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Embargoed until Friday, 20 November 2015 at 04:00 am GMT+1

European Parliament taken to Court by journalists from all EU countries


EP denied the journalists' request for records about MEP's allowances

20 November 2015 - For the first time ever journalists representing all European member
states have teamed up to file complaints with the European Court of Justice against the
European Parliament (EP). The institution refused to grant the journalists requests for
access to information related to how the 751 Members of the European Parliament (MEPs)
spend their allowances. Journalists filed complaints with the Court of Justice on 13
November1.
The team of 29 journalists requested four years of copies of spending records of MEPs
representing their own countries. Specifically, they asked for documents regarding the
money MEPs receive on top of their salaries, including a general allowance, travel
allowance, daily subsistence and funds for staffing. But the EP refused to open these
expenditures to public scrutiny.
This European-wide freedom of information initiative The MEPs Project was formed in
June when journalists representing all members of the EU teamed up and requested access
to EP documents showing how, when and for what MEPs spent their general, travel, daily
and staff allowances.
In 2014, according to the EP, 27 percent of the Parliaments 1,756 billion euro budget was
dedicated to MEPs' expenses. This yearly amount of more than 474 million euros consists of
their salaries, costs for travel, offices and the pay of personal assistants. The European
public is entitled to know how almost half a billion euros of its taxes is being spent. The
European Parliament spends 3.2 million euros each month solely on MEPs' general
expenditure allowance (almost 40 million euros per year). No one is monitoring this
spending. Meanwhile the MEPs, who are the only elected representatives of European
citizens, have repeatedly voted down efforts to regulate this issue.
In September the European Parliament denied all of the journalists requests for access to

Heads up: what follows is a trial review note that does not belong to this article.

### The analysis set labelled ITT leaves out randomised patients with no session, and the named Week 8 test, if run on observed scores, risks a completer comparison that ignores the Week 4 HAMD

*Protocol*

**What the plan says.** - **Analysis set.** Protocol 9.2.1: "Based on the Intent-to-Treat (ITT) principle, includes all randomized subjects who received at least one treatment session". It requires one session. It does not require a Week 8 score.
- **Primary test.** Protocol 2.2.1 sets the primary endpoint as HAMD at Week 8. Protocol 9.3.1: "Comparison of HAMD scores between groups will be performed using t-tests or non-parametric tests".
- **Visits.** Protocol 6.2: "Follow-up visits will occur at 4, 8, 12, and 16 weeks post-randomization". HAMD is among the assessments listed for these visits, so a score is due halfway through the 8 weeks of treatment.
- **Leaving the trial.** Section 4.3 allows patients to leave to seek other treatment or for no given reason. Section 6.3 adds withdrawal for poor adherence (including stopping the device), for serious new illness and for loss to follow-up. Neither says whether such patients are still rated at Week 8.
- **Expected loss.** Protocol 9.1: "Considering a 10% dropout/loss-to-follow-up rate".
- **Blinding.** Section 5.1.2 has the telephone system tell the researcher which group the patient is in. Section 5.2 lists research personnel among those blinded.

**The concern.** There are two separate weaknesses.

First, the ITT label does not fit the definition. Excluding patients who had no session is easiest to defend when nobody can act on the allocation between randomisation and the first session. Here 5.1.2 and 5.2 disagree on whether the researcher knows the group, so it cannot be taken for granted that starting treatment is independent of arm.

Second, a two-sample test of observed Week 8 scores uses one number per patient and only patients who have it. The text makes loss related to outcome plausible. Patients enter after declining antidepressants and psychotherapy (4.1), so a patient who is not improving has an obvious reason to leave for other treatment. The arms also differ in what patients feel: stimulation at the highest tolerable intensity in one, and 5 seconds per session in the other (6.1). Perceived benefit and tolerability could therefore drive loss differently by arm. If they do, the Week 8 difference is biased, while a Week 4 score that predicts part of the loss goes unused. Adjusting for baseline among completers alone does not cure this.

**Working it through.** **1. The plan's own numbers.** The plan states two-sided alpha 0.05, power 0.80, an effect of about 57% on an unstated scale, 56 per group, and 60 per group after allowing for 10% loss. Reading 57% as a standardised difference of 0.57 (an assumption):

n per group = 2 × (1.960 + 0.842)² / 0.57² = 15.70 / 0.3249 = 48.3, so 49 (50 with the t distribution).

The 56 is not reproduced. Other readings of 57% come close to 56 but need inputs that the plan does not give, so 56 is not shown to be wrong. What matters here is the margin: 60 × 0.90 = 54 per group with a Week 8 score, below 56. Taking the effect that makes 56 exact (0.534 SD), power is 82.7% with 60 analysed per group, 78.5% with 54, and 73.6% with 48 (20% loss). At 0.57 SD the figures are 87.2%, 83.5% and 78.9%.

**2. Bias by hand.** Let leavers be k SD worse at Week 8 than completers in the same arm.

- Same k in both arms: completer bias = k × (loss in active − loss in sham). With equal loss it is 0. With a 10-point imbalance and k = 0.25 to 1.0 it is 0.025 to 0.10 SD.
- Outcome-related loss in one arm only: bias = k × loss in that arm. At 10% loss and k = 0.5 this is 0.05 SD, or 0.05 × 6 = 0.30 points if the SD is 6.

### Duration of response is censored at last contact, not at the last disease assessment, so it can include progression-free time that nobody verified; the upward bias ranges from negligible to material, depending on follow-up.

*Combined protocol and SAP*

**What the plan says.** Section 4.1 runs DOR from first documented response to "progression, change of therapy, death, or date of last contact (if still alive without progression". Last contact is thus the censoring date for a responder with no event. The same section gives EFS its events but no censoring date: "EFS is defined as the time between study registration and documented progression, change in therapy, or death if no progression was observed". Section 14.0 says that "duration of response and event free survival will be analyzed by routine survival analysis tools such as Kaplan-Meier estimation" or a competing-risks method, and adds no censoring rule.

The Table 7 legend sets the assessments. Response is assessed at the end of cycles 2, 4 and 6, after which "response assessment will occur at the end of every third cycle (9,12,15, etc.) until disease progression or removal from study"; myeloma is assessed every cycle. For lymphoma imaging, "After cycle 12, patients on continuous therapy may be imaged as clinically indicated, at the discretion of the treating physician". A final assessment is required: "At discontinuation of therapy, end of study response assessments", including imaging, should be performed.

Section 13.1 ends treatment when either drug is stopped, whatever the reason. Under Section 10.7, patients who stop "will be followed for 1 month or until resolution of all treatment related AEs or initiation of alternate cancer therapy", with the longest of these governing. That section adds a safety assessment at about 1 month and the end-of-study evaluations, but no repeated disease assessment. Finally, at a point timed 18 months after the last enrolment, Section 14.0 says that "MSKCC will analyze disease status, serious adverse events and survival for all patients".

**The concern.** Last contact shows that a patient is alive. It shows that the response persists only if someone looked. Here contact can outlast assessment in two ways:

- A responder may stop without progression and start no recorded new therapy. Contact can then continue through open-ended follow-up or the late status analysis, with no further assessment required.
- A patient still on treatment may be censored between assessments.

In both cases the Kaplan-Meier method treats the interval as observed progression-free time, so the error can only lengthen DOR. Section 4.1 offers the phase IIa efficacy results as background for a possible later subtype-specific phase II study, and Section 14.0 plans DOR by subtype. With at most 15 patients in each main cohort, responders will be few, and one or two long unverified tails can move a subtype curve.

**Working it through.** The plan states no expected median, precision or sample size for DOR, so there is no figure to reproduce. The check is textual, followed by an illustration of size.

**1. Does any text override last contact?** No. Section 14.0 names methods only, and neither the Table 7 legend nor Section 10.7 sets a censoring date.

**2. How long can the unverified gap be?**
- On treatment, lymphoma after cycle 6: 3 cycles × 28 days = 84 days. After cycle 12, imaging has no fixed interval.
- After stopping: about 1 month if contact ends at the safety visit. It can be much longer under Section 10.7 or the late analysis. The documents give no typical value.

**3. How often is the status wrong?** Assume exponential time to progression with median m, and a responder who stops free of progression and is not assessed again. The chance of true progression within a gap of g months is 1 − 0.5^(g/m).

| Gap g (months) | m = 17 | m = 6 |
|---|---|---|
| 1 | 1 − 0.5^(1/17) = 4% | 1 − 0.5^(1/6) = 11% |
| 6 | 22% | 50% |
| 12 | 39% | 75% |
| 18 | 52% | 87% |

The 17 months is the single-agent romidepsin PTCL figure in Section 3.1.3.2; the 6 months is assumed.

information on the grounds of personal data protection, as well as an alleged excessive
workload that granting access to these documents could cause. The EP also said it did not
hold any documents related to how MEPs spent their general allowances.

The complaint concerning Irish MEPs will be filed in due course.

Embargoed until Friday, 20 November 2015 at 04:00 am GMT+1


The journalists are now turning to the European Court of Justice, seeking redress for the
fact that the EP fails in its proclaimed function as the guardian of transparency, and thus
disregards the Treaty of the EU.
By simply denying access to requested documents the European Parliament is effectively
granting MEPs the right to secretive public spending and giving them full immunity from
public monitoring of their dealings. We argue that the reasons given to the reporters for
denying their requests have no basis in any European regulation, said the teams lawyer
Nataa Pirc Musar, Slovenias former Information Commissioner.
The MEPs Project is unprecedented. This is the first known European-wide collaboration of
journalists in the area of Freedom of Information, specifically regarding access to what we
believe are inarguably public records of a European body. The MEPs allowances are intended
to be spent exclusively for their professional, not personal needs, and should thus not be
allowed to remain hidden from the European public, said The MEPs Projects leader,
Slovenian journalist Anuka Deli.

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Contact The MEPs Project: anuska.delic@delo.si